Definition and the rise of dashboards
A dashboard refers to a graphical user interface for the visualisation of data. The word dashboard has mostly been associated with cars and in that context it denotes a panel with gauges and controls. As is generally known, this type of dashboard displays not only the speed but also warnings from the engine compartment and early warning indicators from driver assistance systems. The use of such powerful dashboards has now become standard practice in many companies and departments. However, studies have shown that businesses with up to 1,000 employees still have an enormous need to catch up in this respect.
The benefit – Added value can be realised
The added value of dashboards is that they make it possible to visualise numbers in very many different ways. This visualisation means that the report recipients are provided with a completely new approach to the data and its interrelationships. The causes and effects of various metrics and developments can thus be intuitively understood and experienced.
Besides the well-known visualisation options such as line charts and bar charts, there are, in particular, so-called heat maps or map sections where the data can be shown on the basis of the regional distribution (e.g., of customers or products).
Here the graphics can be designed to be interactive. By clicking on the graphics it is possible to pull up details; for example, by clicking on the sales revenues it would thus be possible to display the allocation between the product categories. By continuing to click you could get information on margins and customer groups.
Advantages of using dashboards
The potential applications of dashboards have increased considerably in recent years and we have an overview of these below (cf. also the sample graphics).
- All the graphics can be customised and called up on tablet computers or mobile phones;
- a data connection to the ERP system is possible;
- the graphics can be designed to be interactive and you can get a feel for the details simply by clicking;
- the integration of artificial intelligence makes it pos-sible to incorporate algorithms to forecast metrics related to sales and costs;
- scenario programming allows answers to be provided to an array of questions, e.g.: What is the outlook for the development of the situation of the business for the coming months if the borrowing rates go up by x% and/or the purchase prices by y% or if sales deteriorate by z%?
Project sequence for the introduction of dashboards
Definition of project goals
At the start of the project, you need an answer to the question of where the dashboards should be deployed. We would recommend that you start with one department so that you are able to transfer the experiences and benefits more quickly to other departments. Dashboards are particularly suited for use in the following departments:
- finance and accounting,
- controlling (at the central and departmental levels),
- personnel department,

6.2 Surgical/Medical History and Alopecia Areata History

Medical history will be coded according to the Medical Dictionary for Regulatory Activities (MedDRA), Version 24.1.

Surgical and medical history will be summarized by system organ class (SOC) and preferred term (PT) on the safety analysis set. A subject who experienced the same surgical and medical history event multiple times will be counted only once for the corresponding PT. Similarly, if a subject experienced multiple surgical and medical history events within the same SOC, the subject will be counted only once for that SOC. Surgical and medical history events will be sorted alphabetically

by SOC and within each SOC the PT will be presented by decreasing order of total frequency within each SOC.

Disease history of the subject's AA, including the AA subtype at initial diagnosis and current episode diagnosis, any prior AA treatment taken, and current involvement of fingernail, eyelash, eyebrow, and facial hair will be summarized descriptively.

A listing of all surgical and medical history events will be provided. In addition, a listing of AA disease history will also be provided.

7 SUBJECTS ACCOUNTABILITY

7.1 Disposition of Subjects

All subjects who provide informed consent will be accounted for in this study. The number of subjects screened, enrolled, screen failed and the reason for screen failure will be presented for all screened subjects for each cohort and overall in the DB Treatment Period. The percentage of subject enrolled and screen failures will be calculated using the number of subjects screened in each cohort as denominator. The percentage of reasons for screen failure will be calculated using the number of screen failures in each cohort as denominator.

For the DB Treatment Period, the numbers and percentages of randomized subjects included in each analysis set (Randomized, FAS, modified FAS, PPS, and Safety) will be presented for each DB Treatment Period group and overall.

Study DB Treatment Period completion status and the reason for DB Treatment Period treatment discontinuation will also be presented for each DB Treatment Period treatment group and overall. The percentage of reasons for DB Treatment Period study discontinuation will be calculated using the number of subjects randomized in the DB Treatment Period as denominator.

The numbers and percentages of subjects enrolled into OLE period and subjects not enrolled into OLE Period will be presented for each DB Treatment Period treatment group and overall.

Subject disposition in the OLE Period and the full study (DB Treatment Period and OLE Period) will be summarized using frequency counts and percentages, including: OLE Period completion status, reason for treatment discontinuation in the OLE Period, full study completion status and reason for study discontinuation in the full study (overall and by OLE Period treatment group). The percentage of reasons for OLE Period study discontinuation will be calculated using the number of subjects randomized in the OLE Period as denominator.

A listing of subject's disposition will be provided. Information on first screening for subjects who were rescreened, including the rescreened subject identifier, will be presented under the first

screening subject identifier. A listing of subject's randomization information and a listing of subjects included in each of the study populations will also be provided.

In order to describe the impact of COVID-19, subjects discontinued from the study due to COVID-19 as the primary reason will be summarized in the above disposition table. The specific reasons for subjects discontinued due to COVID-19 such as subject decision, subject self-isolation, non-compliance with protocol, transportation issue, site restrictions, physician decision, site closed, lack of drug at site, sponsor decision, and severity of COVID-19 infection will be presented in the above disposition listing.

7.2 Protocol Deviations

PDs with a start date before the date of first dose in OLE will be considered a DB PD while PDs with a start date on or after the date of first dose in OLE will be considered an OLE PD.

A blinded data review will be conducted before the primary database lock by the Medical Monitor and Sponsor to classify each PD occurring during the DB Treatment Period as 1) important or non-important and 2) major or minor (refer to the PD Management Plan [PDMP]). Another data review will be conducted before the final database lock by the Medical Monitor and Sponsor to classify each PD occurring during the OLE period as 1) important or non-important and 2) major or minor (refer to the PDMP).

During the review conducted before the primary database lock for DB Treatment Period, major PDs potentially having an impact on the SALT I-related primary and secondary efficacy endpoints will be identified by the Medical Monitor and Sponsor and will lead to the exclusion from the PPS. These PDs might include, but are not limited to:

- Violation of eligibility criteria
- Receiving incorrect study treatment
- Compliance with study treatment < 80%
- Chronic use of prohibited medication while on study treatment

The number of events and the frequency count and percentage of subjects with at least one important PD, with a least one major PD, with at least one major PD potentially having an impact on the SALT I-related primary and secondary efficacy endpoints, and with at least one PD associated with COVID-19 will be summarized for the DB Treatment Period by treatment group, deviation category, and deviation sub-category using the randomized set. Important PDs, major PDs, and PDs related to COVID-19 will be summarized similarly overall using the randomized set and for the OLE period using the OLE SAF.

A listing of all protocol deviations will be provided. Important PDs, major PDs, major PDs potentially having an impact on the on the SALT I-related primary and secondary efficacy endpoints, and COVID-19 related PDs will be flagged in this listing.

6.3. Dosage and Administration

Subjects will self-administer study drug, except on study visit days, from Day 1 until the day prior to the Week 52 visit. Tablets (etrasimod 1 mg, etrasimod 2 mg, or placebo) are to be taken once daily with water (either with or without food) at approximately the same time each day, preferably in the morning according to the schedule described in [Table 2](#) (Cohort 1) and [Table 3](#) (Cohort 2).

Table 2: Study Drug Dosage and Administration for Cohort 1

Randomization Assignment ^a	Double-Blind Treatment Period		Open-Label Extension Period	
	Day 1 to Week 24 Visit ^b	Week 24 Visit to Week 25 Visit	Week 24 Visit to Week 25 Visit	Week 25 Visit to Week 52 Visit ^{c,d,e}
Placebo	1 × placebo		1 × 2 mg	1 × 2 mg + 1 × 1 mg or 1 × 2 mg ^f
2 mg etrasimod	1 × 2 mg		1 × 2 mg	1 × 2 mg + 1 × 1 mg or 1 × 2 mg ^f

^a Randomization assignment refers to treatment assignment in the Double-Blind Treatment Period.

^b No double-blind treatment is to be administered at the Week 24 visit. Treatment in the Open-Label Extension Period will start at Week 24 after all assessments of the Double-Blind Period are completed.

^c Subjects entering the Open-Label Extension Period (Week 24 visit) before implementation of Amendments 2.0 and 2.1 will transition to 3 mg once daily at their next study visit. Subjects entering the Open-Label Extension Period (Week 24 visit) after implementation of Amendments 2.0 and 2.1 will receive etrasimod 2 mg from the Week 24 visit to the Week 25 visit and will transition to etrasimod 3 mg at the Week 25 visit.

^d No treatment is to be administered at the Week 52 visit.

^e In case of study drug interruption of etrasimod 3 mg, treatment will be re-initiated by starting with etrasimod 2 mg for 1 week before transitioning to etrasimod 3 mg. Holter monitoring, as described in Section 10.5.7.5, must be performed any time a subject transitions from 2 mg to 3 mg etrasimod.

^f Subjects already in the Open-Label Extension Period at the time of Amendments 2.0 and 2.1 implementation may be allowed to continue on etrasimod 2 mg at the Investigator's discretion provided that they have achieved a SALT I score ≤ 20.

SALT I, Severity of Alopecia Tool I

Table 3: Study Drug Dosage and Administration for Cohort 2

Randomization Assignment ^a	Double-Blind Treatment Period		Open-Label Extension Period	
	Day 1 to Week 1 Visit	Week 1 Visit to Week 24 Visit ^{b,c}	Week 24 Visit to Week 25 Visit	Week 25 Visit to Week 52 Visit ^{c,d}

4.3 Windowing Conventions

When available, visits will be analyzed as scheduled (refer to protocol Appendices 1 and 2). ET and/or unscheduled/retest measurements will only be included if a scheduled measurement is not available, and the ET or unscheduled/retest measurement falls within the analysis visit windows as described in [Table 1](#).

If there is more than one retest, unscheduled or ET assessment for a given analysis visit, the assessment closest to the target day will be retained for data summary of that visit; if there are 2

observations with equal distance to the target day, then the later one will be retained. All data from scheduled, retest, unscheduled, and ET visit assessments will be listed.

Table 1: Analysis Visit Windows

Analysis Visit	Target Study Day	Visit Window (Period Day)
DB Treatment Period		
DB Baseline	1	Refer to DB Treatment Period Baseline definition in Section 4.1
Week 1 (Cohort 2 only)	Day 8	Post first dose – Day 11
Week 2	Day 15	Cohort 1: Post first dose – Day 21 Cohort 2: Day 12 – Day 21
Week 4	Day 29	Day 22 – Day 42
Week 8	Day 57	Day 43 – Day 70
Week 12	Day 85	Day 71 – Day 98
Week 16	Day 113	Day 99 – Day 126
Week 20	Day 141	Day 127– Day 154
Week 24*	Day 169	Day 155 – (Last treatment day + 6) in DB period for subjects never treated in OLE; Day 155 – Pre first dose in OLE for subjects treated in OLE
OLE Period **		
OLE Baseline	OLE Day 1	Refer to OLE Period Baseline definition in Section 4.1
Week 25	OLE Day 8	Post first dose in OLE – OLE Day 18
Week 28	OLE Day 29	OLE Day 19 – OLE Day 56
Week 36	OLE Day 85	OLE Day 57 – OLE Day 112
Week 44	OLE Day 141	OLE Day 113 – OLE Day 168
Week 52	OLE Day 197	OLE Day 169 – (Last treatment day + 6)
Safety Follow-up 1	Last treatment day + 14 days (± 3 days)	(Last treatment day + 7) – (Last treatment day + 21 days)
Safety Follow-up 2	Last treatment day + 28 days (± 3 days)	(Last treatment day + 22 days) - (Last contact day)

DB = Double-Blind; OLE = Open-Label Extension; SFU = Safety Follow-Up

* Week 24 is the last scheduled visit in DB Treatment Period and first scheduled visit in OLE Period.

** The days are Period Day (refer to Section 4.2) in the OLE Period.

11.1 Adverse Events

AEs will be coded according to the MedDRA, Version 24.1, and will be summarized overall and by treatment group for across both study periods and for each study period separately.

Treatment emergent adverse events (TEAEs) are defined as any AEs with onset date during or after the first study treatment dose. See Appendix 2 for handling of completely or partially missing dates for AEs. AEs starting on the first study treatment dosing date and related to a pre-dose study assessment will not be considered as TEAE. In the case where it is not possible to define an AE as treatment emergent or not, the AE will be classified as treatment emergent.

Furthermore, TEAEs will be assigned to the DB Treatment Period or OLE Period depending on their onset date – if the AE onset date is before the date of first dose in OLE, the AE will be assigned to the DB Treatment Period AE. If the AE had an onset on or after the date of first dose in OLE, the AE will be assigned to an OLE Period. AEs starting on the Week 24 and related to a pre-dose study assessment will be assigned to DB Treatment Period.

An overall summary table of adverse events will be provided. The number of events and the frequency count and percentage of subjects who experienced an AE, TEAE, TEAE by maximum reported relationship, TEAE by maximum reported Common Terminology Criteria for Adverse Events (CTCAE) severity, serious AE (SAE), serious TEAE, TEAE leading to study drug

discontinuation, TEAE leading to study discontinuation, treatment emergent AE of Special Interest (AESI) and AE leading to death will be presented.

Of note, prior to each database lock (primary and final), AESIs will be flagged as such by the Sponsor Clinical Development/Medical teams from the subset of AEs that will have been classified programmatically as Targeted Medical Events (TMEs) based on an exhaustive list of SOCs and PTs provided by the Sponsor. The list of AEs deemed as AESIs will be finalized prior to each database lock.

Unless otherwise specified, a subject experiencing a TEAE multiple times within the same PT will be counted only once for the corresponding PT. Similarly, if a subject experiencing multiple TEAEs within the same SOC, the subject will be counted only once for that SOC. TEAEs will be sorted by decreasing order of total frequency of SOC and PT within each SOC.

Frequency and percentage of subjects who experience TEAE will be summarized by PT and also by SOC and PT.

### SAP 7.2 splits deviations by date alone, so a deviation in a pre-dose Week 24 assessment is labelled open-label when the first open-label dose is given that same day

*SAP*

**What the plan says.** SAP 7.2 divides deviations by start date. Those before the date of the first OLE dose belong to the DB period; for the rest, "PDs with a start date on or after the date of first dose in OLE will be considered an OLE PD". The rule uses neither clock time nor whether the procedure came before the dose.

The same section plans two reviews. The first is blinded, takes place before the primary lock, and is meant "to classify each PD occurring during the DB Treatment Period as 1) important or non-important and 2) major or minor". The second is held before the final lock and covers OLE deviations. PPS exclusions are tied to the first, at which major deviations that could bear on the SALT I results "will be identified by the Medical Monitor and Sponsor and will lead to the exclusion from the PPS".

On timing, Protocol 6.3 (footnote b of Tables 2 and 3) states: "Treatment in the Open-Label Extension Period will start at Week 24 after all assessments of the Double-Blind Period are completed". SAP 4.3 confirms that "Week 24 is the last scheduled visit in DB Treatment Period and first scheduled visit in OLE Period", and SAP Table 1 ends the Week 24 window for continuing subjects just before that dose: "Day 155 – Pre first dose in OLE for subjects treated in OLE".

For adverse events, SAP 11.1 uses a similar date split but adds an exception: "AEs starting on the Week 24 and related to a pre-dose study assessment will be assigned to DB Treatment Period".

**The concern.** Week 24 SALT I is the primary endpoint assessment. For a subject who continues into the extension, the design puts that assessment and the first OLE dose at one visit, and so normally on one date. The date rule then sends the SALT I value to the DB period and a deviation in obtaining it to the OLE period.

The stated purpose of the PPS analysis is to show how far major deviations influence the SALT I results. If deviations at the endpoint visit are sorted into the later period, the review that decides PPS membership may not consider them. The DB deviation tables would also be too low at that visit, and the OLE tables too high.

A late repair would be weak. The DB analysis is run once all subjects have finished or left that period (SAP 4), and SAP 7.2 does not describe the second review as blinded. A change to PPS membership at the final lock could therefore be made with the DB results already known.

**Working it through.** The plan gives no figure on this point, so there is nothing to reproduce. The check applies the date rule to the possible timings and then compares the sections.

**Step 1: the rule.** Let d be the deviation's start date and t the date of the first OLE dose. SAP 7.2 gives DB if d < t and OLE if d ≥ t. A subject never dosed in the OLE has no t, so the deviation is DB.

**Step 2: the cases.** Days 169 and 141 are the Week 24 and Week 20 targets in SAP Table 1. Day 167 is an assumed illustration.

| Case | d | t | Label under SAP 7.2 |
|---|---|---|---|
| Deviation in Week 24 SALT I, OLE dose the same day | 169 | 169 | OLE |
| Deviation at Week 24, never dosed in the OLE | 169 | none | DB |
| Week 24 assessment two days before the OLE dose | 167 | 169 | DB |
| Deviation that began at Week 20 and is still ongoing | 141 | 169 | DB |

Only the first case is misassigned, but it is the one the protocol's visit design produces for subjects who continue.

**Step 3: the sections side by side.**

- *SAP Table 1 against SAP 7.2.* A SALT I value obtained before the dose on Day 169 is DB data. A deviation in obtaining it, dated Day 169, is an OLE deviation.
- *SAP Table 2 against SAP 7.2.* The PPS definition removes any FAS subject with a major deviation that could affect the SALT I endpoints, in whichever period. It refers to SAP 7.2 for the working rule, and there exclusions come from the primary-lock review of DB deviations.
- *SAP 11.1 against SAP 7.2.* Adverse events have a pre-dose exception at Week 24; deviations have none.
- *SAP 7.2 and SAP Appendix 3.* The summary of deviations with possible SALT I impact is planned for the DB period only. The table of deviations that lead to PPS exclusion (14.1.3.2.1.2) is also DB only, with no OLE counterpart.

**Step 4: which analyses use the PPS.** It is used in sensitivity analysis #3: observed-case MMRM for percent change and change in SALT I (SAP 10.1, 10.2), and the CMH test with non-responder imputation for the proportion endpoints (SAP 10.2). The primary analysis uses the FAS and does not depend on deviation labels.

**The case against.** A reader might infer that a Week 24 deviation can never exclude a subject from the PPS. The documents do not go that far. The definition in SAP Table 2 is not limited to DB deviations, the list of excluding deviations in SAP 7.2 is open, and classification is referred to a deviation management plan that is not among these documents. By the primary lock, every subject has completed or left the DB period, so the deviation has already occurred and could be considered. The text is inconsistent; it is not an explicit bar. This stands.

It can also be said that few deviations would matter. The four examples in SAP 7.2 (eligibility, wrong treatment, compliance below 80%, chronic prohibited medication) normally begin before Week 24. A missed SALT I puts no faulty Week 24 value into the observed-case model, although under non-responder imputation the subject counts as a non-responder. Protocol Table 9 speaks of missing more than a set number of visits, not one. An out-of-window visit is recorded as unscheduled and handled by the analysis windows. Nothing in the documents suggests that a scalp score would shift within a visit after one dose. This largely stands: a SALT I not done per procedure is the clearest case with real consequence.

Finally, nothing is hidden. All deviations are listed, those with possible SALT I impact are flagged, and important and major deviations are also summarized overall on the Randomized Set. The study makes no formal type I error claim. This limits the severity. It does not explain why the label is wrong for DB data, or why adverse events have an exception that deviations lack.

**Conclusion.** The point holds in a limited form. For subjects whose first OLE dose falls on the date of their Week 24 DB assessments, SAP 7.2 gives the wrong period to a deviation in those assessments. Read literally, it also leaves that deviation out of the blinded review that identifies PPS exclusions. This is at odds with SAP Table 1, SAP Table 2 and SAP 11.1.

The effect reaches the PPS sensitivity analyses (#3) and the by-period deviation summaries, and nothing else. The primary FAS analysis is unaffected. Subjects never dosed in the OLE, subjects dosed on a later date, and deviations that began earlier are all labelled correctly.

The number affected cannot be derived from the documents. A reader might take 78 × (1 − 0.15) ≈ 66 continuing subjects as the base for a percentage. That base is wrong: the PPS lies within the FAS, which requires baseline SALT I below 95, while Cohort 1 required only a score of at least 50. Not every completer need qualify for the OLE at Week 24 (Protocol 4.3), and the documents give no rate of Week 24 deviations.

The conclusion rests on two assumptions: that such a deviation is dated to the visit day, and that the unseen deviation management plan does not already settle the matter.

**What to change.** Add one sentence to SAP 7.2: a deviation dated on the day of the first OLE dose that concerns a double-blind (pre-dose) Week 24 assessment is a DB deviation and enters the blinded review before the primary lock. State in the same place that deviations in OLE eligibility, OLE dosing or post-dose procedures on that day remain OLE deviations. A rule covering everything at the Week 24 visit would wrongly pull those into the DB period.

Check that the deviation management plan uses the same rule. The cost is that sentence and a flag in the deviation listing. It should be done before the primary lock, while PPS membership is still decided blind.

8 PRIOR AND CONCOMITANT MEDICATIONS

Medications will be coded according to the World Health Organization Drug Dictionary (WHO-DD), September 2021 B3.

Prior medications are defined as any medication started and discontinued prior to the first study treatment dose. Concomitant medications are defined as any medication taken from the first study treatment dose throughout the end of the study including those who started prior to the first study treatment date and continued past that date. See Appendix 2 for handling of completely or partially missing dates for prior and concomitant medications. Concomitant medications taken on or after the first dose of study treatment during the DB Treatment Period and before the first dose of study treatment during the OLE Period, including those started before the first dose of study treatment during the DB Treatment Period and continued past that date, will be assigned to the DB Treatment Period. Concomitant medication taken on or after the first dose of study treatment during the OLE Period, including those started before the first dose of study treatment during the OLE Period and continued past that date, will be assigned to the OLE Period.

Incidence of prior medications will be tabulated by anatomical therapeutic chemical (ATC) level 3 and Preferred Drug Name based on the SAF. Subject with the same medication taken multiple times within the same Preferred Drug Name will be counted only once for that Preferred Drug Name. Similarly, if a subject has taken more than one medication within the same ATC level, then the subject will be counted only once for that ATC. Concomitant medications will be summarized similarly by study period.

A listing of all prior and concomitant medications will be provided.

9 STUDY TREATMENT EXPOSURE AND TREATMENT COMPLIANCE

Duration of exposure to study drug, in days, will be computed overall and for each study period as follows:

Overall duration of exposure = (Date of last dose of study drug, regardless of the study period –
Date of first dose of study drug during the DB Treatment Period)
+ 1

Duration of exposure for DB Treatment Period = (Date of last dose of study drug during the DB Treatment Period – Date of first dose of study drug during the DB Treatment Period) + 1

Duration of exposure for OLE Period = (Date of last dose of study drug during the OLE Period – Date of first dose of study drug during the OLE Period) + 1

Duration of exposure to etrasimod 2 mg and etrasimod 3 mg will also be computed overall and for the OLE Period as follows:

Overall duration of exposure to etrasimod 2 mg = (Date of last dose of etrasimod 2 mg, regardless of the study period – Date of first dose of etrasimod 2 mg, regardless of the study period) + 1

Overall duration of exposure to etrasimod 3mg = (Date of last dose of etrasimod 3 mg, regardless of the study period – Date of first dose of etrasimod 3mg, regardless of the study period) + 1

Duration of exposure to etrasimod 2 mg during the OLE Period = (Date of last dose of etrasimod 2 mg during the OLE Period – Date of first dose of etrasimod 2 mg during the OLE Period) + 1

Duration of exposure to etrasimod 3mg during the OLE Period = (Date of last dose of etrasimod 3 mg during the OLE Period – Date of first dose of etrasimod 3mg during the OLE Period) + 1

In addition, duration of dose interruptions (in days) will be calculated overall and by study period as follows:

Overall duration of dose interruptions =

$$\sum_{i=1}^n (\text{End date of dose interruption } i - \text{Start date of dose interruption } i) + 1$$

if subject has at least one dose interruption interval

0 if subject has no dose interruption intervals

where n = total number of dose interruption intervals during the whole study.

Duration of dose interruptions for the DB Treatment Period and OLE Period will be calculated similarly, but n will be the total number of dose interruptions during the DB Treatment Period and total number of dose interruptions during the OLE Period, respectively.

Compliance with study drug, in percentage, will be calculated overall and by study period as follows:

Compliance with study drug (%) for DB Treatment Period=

- production planning and control,
Besides the selection of the department where the dashboard should be deployed, the information needs of the report recipients are also particularly important. These are normally based on the previous reporting and include the following data:
- historic developments,
- measurement and comparison of developments over time,
- comparisons between geographically different courses of development,
- price differences.
Besides the question of ‘what’, asking ‘how’ is also particularly crucial. And this is where the data scientists are deployed. The visualisation should indeed be optically appealing, however, the actual benefit only arises if the graphic contributes to the informative value and the interpretation of the data. A bar chart with postcodes for the analysis of the structure of the customer base could be good; however, it would be better to underpin the analysis by displaying a map and using this to visually represent the regional distribution of customers.
Once the goal has been defined, the next step involves clarifying whether or not the required data are available in the ERP system or in previous/feeder systems and whether or not these systems can be accessed via an interface (API). It is likewise important to clarify how frequently the report will be called up and how up-to-date the report needs to be. A distinction thus has to be made in terms of whether it should be a data model where the visualisation would be on the basis of daily updates, if possible, (up to ‘near real time’), or whether weekly or monthly reports would be sufficient.
Once the specific informative value for the report recipients has been defined, the data model and its granularity have to be reviewed. It is frequently ascertained that either even more details would be possible or new data sources need to be opened up. However, caution is required for this step because dashboards are not databases. The more complex the data model and the calculations, the slower the performance becomes. That is why larger datasets should be mapped directly via a database interface, or large-scale calculations via software such as Python.
Existing reports and reviews in all departments are predestined to be switched to modern dashboards. Using visualisation and an interactive presentation is a considerably better way to reach target readers and, in turn, they will be able to derive decisions with a focused perspective. Good preparation and a positive introduction in all the departments will allow markedly faster decision-making while, nevertheless, maintaining accuracy. Data scientists can provide support when designing complex applications.
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